How to Use Japanese Counters in Sentences

Now that you have gotten a taste of a few common counters, let’s see how they’re used in a sentence!

Counters Counting Nouns 1: number + counter + の + noun

When a counter isn’t specific (e.g. number of people, time, etc.) then the number and counter need to be followed by the specific noun that the counters are counting.

  • 二匹の犬がいる。
  • There are two dogs.
  • 三つのリンゴを買いました。
  • I bought three apples.

Counters Counting Nouns 2: noun + number + counter

When a counter is specific (e.g. number of people, time, etc.), then the number and counter can act as a subject/object on their own in the sentence.

  • 二人は一緒に昼ご飯を食べた。
  • The two ate lunch together.
  • あと十分で食べるよ。
  • We’ll be eating in another ten minutes.

Counters as Adverbs: number + counter + verb


  • ビールを二本飲んだ。
  • beer + direct object marker + two bottles + drank
  • (I) drank two bottles of beer.
  • 猫を三匹飼っている。
  • cat + three small animals + owning
  • (I) own three cats.

List of Common Japanese Counters

The following are lists of some common Japanese counters to get you started on your numerical journey!

CounterPronunciation 1-10
~つ Wago counter for thingsひとつ、ふたつ、みっつ、よっつ、いつつ、むっつ、ななつ、やっつ、ここのつ、とお
~個 (こ)  Kango counter for thingsいっこ、にこ、さんこ、よんこ、ごこ、ろっこ、ななこ・しちこ、はちこ・はっこ、きゅうこ、じゅっこ・じっこ

Japanese Counters for Objects

~枚  flat objects (e.g. CDs, papers, cookies, paintings)いちまい、にまい、さんまい、よんまい、ごまい、ろくまい、ななまい・しちまい、はちまい、きゅうまい、じゅうまい
~本     long, cylindrical objects (e.g. bottles, umbrellas, pencils)いっぽん、にほん、さんぼん、よんほん、ごほん、ろっぽん、ななほん・しちほん、はちほん・はっぽん、きゅうほん、じゅっぽん・じっぽん
~冊     booksいっさつ、にさつ、さんさつ、よんさつ、ごさつ、ろくさつ、ななさつ・しちさつ、はちさつ・はっさつ、きゅうさつ、じゅっさつ・じっさつ
~軒     houses and buildingsいっけん、にけん、さんげん、よんけん、ごけん、ろっけん、ななけん・しちけん、はっけん、きゅうけん、じゅっけん
~足    pairs (e.g. shoes)いっそく、にそく、さんそき、よんそく、ごそく、ろくそく、ななそく、はっそく、きゅうそく、じゅっそく・じっそく

Japanese Counters for Living Beings

~人  peopleひとり、ふたり、さんにん、よにん、ごにん、ろくにん、ななにん・しちにん、はちにん、きゅうにん・くにん、じゅうにん
~匹  small to medium animals (e.g. insects, cats, frogs)いっぴき、にひき、さんびき、よんひき、ごひき、ろっぴき、ななひき・しちひき、はちひき・はっぴき、きゅうひき、じゅっぴき・じっぴき
~頭  large animals (e.g. cows, horses, large fish)いっとう、にとう、さんとう、よんとう、ごとう、ろくとう、ななとう・しちとう、はちとう・はっとう、きゅうとう、じゅっとう・じっとう
~羽   rabbits, bats, birdsいちわ、にわ、さんわ・さんば、よんわ・よんば・よわ、ごわ、ろくわ・ろっぱ、ななわ・しちわ、はちわ・はっぱ、きゅうわ、じゅうわ・じゅっぱ・じっぱ
~尾   certain small fish and shrimpいちび、にび、さんび、よんび、ごび、ろくび、ななび・しちび、はちび、きゅうび、じゅうび

Japanese Counters for Transportation

~台     large machines and appliances, cars, trucks, bikesいちだい、にだい、さんだい、よんだい、ごだい、ろくだい、ななだい・しちだい、はちだい、きゅうだい、じゅうだい
~機    airplanesいっき、にき、さんき、よんき、ごき、ろっき、ななき・しちき、はっき、きゅうき、じゅっき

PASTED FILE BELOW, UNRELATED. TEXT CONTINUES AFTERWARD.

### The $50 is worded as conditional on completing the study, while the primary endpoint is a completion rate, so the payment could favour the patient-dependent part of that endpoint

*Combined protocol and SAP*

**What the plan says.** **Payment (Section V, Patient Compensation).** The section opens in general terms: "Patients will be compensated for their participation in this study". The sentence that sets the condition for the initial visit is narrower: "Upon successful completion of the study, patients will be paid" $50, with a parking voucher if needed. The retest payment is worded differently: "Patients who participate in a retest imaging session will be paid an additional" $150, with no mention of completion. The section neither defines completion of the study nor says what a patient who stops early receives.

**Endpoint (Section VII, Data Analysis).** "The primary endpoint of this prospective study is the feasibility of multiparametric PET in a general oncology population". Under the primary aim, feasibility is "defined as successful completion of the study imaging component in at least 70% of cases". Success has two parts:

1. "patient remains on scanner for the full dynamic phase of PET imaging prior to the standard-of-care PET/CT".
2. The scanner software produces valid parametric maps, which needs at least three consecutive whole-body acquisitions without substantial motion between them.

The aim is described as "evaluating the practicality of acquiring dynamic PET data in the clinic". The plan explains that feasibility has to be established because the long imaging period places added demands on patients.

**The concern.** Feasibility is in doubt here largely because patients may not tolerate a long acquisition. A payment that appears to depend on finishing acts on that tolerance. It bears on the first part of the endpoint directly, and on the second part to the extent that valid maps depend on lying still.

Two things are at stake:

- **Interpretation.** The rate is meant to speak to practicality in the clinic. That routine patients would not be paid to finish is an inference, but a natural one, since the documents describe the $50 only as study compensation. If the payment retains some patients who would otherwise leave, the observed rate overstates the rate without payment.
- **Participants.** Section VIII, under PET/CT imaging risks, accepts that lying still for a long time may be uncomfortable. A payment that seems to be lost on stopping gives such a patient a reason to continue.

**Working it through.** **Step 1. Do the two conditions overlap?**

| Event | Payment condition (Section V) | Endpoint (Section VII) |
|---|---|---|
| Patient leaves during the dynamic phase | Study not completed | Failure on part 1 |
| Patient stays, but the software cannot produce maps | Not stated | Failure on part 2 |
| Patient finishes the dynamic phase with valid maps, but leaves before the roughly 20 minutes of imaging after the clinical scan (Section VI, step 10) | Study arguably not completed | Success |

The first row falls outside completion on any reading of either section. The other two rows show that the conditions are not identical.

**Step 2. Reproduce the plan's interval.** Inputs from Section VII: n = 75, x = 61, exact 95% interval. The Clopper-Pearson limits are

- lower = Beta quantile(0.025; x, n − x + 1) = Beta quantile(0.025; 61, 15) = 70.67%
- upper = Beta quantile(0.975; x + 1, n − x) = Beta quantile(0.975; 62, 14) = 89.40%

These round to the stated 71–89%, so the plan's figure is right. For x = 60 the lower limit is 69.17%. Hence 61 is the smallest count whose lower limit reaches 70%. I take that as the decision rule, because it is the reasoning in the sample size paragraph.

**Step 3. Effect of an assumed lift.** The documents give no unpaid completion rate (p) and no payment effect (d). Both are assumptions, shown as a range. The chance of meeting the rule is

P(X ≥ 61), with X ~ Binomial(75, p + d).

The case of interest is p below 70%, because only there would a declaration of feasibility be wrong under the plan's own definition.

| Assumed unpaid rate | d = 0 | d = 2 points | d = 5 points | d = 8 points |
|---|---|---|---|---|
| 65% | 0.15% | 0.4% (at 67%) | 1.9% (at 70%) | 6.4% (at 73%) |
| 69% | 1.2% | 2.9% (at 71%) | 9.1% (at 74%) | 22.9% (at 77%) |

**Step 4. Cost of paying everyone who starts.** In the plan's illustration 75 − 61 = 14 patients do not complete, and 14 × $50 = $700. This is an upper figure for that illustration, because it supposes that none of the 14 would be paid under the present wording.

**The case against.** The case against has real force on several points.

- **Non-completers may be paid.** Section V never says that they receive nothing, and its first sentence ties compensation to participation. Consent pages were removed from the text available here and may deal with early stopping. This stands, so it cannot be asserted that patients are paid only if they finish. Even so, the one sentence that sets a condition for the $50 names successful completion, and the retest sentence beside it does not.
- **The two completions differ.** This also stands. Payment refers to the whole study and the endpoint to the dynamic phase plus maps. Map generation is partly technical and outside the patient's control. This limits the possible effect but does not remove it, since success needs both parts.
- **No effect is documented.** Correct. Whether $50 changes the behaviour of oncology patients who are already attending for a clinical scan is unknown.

~両     train carsいちりょう、にりょう、さんりょう、よんりょう、ごりょう、ろくりょう、ななりょう・しちりょう、はちりょう、きゅうりょう、じゅうりょう
~隻  boatsいっせき、にせき、さんせき、よんせき、ごせき、ごせき、ろくせき、ななせき、はっせき、きゅうせき、じゅっせき

Japanese Counters for Time

~秒   secondsいちびょう、にびょう、さんびょう、よんびょう、ごびょう、ろくびょう、ななびょう・しちびょう、はちびょう、きゅうびょう、じゅうびょう
~分   minutesいっぷん、にふん、さんぶん、よんぷん・よんふん、ごふん、ろっぷん、ななふん・しちふん、はっぷん・はちふん、きゅうふん、じゅっぷん・じっぷん
~時    o’clockいちじ、にじ、さんじ、よじ、ごじ、ろくじ、しちじ・ななじ、はちじ、くじ、じゅうじ
~時間   hoursいちじかん、にじかん、さんじかん、ごじかん、ろくじかん、しちじかん・ななじかん、はちじかん、くじかん、じゅうじかん

Abstract Japanese Counters

~回  number of times an action is doneいっかい、にかい、さんかい、よんかい、ごかい、ろっかい、ななかい・しちかい、はちかい・はっかい、きゅうかい、じゅっかい・じっかい
~番 numbers in a seriesいちばん、にばん、さんばん、よんばん、ごばん、ろくばん、ななばん・しちばん、はちばん、きゅうばん、じゅうばん
~歳   years oldいっさい、にさい、さんさい、よんさい、ごさい、ろくさい、ななさい・しちさい、はっさい、きゅうさい、じゅっさい
~曲    songsいっきょく、にきょく、さんきょく、よんきょく、ごきょく、ろっきょく、ななきょく、はっきょく、きゅうきょく、じゅっきょく
~件    incidents, eventsいっけん、にけん、さんけん、よんけん、ごけん、ろっけん、ななけん、はっけん、きゅうけん、じゅっけん
~画    strokes in a kanji characterいっかく、にかく、さんかく、よんかく、ごかく、ろっかく、ななかく、はっかく、きゅうかく、じゅっかく

Tips on Learning Japanese Counters

The secret to learning Japanese counters is pattern recognition and practice, practice, practice! Flashcards are very handy for beginning to memorize the many pronunciation changes that occur when counters are added to numbers. It’s good to devote plenty of time to the numbers and counters that are more often subject to change. For harder numbers and counters like the unique days of the month, using songs as mnemonic devices can help to get the words initially stuck in your head.

Finally, there are lots of useful apps like LingoDeer that will teach you Japanese counters clearly and precisely and make sure they’re ingrained in your memory through the use of spaced repetition quizzes! The most important thing is not to be afraid of Japanese counters. Counter words are one of the most unique and fascinating aspects of the Japanese language that make it such a joy to practice and master!